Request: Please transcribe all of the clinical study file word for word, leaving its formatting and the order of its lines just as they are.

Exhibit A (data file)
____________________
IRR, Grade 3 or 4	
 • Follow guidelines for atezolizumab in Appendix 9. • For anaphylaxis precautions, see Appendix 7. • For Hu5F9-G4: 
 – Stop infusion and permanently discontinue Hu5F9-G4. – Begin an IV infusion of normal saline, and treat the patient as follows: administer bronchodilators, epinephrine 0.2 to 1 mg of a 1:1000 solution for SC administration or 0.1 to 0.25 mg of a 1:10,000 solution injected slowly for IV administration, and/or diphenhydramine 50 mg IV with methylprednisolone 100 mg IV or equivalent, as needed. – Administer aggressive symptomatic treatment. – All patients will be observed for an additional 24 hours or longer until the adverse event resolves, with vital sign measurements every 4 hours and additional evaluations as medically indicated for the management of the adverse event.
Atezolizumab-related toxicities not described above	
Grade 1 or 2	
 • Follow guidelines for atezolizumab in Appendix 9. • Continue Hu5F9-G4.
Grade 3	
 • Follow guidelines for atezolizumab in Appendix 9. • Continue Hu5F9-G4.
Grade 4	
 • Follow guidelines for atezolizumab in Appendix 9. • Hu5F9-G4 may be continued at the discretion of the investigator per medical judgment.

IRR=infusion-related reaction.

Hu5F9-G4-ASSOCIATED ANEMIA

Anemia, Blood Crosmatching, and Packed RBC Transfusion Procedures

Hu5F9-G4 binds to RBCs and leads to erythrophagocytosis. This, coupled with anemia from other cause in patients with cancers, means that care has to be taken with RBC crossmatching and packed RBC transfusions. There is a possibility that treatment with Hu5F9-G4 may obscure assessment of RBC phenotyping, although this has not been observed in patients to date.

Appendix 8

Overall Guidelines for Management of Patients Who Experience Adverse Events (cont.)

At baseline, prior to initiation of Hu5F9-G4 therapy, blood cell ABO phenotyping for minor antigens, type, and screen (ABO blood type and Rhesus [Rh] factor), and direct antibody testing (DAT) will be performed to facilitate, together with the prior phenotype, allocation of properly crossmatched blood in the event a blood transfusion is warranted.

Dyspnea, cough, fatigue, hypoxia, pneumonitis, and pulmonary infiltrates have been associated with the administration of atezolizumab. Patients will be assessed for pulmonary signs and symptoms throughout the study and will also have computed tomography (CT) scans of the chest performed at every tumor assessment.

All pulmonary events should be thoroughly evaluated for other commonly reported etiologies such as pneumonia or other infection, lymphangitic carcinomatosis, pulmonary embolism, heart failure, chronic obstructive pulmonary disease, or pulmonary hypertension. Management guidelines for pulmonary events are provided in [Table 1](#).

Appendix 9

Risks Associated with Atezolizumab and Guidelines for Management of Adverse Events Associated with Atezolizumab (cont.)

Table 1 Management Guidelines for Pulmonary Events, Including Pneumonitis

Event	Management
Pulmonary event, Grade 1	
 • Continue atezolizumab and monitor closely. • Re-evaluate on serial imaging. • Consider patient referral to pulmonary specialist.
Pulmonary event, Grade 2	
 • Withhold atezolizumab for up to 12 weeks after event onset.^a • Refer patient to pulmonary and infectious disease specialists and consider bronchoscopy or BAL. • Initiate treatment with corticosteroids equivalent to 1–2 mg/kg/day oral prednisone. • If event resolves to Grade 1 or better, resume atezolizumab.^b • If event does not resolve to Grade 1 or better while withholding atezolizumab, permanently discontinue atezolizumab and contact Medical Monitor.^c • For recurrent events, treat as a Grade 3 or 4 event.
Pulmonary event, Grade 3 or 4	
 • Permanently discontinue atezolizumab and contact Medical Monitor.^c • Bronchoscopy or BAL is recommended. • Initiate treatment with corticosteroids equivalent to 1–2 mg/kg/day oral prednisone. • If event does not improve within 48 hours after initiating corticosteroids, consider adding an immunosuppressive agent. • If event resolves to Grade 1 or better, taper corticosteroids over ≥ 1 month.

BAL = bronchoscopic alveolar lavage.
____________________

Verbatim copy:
IRR, Grade 3 or 4	
 • Follow guidelines for atezolizumab in Appendix 9. • For anaphylaxis precautions, see Appendix 7. • For Hu5F9-G4: 
 – Stop infusion and permanently discontinue Hu5F9-G4. – Begin an IV infusion of normal saline, and treat the patient as follows: administer bronchodilators, epinephrine 0.2 to 1 mg of a 1:1000 solution for SC administration or 0.1 to 0.25 mg of a 1:10,000 solution injected slowly for IV administration, and/or diphenhydramine 50 mg IV with methylprednisolone 100 mg IV or equivalent, as needed. – Administer aggressive symptomatic treatment. – All patients will be observed for an additional 24 hours or longer until the adverse event resolves, with vital sign measurements every 4 hours and additional evaluations as medically indicated for the management of the adverse event.
Atezolizumab-related toxicities not described above	
Grade 1 or 2	
 • Follow guidelines for atezolizumab in Appendix 9. • Continue Hu5F9-G4.
Grade 3	
 • Follow guidelines for atezolizumab in Appendix 9. • Continue Hu5F9-G4.
Grade 4	
 • Follow guidelines for atezolizumab in Appendix 9. • Hu5F9-G4 may be continued at the discretion of the investigator per medical judgment.

IRR=infusion-related reaction.

Hu5F9-G4-ASSOCIATED ANEMIA

Anemia, Blood Crosmatching, and Packed RBC Transfusion Procedures

Hu5F9-G4 binds to RBCs and leads to erythrophagocytosis. This, coupled with anemia from other cause in patients with cancers, means that care has to be taken with RBC crossmatching and packed RBC transfusions. There is a possibility that treatment with Hu5F9-G4 may obscure assessment of RBC phenotyping, although this has not been observed in patients to date.

Appendix 8

Overall Guidelines for Management of Patients Who Experience Adverse Events (cont.)

At baseline, prior to initiation of Hu5F9-G4 therapy, blood cell ABO phenotyping for minor antigens, type, and screen (ABO blood type and Rhesus [Rh] factor), and direct antibody testing (DAT) will be performed to facilitate, together with the prior phenotype, allocation of properly crossmatched blood in the event a blood transfusion is warranted.

Dyspnea, cough, fatigue, hypoxia, pneumonitis, and pulmonary infiltrates have been associated with the administration of atezolizumab. Patients will be assessed for pulmonary signs and symptoms throughout the study and will also have computed tomography (CT) scans of the chest performed at every tumor assessment.

All pulmonary events should be thoroughly evaluated for other commonly reported etiologies such as pneumonia or other infection, lymphangitic carcinomatosis, pulmonary embolism, heart failure, chronic obstructive pulmonary disease, or pulmonary hypertension. Management guidelines for pulmonary events are provided in [Table 1](#).

Appendix 9

Risks Associated with Atezolizumab and Guidelines for Management of Adverse Events Associated with Atezolizumab (cont.)

Table 1 Management Guidelines for Pulmonary Events, Including Pneumonitis

Event	Management
Pulmonary event, Grade 1	
 • Continue atezolizumab and monitor closely. • Re-evaluate on serial imaging. • Consider patient referral to pulmonary specialist.
Pulmonary event, Grade 2	
 • Withhold atezolizumab for up to 12 weeks after event onset.^a • Refer patient to pulmonary and infectious disease specialists and consider bronchoscopy or BAL. • Initiate treatment with corticosteroids equivalent to 1–2 mg/kg/day oral prednisone. • If event resolves to Grade 1 or better, resume atezolizumab.^b • If event does not resolve to Grade 1 or better while withholding atezolizumab, permanently discontinue atezolizumab and contact Medical Monitor.^c • For recurrent events, treat as a Grade 3 or 4 event.
Pulmonary event, Grade 3 or 4	
 • Permanently discontinue atezolizumab and contact Medical Monitor.^c • Bronchoscopy or BAL is recommended. • Initiate treatment with corticosteroids equivalent to 1–2 mg/kg/day oral prednisone. • If event does not improve within 48 hours after initiating corticosteroids, consider adding an immunosuppressive agent. • If event resolves to Grade 1 or better, taper corticosteroids over ≥ 1 month.

BAL = bronchoscopic alveolar lavage.